Questions About Democracy From the US Election

The following post was written the day before the news of allegations that Donald Trump was collaborating with the Russian government due to the possible existence of compromising video material of a sexual nature. This post discusses the challenge to democracy that is posed by Fake News and the emergence of the Post Truth political era. While we don’t yet know whether the allegations are true, post truth emphasises that, true or not, the impact of the allegations on what people believe and on the political system itself may be more important.

If the allegations that are being made, true or not, undermine public confidence in the American political system and in the new President they will have had a very substantial political impact. This impact would only have been possible in the wider context of the information technology enabled way that people now access their news today.


The American election highlighted new issues about democracy and information technology. Are people becoming more extreme? What is the impact of technology enabled foreign election interference? What impact will post truth politics have and do all politicians need to Tweet now? This post continues the discussion on this blog of the impact that information technology is having on democracy. This is an area that is changing very quickly.

Is information technology making people more extreme? Our exposure to and consumption of political information is changing. Recent studies have shown that people are reading newspapers and television and traditional media less and many are getting news from social media, such as Facebook and through search engines like Google. This has raised questions about the personalisation of news and the rules that are used to determine the news that people see.Recent controversy has surrounded Facebook’s rules for news selection – their algorithms – which were argued to provide confirmation of the views that people held by showing news with opinions that they were likely to share. After first claiming no responsibility, the social media providers have accepted that effort is required to provide a balanced point of view.

Doing this may be difficult with the growth of lies as a political weapon. Lies have been a feature of politics for some time but the internet makes it easier for these to be distributed – everyone can create and share social media and other internet content. In the recent Brexit and US polls, lying was common and debate exists over the extent of the impact that it had. Some have argued that it had a large influence and others that it had very little.  News has traditionally tried to present balance (usually including the bias of the news organisation) with a common understanding of what the truth was.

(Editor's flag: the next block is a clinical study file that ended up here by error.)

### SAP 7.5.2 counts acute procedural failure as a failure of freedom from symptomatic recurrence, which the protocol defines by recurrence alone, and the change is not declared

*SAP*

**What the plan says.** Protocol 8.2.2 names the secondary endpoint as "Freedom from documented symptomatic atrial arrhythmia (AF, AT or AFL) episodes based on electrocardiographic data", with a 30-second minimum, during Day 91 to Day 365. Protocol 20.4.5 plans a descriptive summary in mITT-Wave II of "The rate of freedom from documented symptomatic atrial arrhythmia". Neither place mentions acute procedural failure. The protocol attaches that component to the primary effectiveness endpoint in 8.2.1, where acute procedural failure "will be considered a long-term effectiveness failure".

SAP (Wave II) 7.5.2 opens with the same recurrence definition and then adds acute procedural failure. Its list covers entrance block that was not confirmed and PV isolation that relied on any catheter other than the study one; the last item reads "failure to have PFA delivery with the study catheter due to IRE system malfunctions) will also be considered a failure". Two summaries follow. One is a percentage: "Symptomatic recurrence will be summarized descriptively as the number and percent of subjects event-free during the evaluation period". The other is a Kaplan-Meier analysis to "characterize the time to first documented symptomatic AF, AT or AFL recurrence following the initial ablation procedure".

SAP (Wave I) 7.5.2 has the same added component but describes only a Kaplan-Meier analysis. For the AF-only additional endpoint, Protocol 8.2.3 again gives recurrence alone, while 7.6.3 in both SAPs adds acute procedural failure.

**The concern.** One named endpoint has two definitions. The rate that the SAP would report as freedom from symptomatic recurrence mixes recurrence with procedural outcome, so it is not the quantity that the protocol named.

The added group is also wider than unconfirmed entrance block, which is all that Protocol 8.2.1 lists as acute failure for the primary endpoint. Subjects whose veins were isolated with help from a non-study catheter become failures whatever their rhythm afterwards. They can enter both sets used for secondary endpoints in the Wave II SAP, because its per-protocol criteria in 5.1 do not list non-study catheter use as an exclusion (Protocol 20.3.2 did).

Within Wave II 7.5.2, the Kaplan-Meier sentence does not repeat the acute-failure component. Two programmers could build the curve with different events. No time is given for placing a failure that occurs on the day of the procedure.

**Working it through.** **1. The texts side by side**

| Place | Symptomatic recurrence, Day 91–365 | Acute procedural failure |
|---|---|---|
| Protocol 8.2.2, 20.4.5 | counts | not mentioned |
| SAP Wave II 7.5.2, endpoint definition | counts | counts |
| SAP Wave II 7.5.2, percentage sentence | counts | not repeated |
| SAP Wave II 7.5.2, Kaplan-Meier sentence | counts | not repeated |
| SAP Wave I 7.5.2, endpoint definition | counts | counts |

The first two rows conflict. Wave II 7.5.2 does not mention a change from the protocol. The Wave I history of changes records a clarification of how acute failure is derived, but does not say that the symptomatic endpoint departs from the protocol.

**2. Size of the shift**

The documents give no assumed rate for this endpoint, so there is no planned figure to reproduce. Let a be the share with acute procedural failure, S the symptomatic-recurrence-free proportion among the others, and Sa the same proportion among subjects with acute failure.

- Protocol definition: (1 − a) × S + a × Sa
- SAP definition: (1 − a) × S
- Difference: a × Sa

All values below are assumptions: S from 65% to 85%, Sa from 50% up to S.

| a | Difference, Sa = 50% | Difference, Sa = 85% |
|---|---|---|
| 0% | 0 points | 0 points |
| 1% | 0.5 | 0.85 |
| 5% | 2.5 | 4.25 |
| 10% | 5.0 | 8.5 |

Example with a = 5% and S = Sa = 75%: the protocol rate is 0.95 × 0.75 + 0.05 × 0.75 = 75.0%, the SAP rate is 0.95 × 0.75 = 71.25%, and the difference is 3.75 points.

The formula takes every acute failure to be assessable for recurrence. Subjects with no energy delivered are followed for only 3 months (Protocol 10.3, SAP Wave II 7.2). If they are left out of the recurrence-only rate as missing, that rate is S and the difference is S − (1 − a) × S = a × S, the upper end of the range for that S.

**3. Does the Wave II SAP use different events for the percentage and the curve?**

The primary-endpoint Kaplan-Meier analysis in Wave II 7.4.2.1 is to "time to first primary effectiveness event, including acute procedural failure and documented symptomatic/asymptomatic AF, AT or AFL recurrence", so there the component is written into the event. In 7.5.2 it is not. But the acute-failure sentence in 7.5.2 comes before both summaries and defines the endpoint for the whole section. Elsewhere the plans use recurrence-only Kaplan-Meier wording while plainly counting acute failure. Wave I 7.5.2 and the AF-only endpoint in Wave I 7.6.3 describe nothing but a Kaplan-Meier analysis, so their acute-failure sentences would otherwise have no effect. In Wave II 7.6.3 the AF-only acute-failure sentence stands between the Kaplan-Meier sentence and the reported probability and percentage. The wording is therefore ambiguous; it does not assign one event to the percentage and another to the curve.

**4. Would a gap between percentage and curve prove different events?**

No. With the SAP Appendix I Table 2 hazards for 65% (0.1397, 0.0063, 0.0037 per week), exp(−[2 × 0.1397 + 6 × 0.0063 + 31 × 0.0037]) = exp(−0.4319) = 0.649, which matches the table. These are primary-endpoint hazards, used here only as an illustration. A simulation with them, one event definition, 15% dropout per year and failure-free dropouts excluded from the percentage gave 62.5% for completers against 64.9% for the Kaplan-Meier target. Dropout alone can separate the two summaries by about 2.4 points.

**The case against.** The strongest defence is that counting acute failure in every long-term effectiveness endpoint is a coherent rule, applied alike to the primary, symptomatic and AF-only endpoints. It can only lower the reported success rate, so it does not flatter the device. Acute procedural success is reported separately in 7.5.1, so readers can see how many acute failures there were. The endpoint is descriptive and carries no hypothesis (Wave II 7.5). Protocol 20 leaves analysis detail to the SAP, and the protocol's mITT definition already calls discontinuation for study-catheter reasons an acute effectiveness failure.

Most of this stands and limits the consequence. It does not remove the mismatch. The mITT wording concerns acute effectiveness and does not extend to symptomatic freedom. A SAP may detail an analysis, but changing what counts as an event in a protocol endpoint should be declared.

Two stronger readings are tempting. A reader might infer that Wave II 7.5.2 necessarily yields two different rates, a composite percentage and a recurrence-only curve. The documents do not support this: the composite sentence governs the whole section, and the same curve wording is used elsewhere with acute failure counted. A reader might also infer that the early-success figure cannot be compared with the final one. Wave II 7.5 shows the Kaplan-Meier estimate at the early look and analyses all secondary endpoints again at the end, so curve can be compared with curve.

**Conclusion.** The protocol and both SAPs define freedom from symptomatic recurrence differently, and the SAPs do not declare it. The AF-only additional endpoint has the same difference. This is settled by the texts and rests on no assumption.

The growth of the internet and social media has allowed lies to gain a higher profile than they may have had in the past. Now news organisations and social media providers with news feeds have to decide how they will deal with this. Should they present balance with the lies being presented as the opinion of a political candidate or group and simply balance it with an alternative opinion or should they expose the lie and identify it as such in their coverage? Irrespective of this, will lies become, if they haven’t already, a new political weapon with worrying potential impact on the accountability and truthfulness of politicians.

Discussion of this topic has especially focused on the alt-right who appear to have used lying extensively in the US election. Studies have examined how this impacted voters. They have shown that the existence of many fake news sites, promoting political views with fake evidence to support them, is leading to the creation of echo chambers or bubbles in which participants have their views confirmed and which may be causing views to be amplified and to be come more extreme. The argument that is presented on this is that rather than the impact of individual instances of lies being the issue, rather the combined influence of multiple appearances of lies within a close eco-system is the greater concern. Their combined impact on the public’s view may be more powerfully impacted by multiple fake news sources with similar messages.

Western democracy is based on an educated civil society with access to truthful information. In the past the traditional media performed the information provider function and was broadly accepted as being mainly truthful. If it will perform this function in the future this raises serious questions about the proper functioning of democratic systems.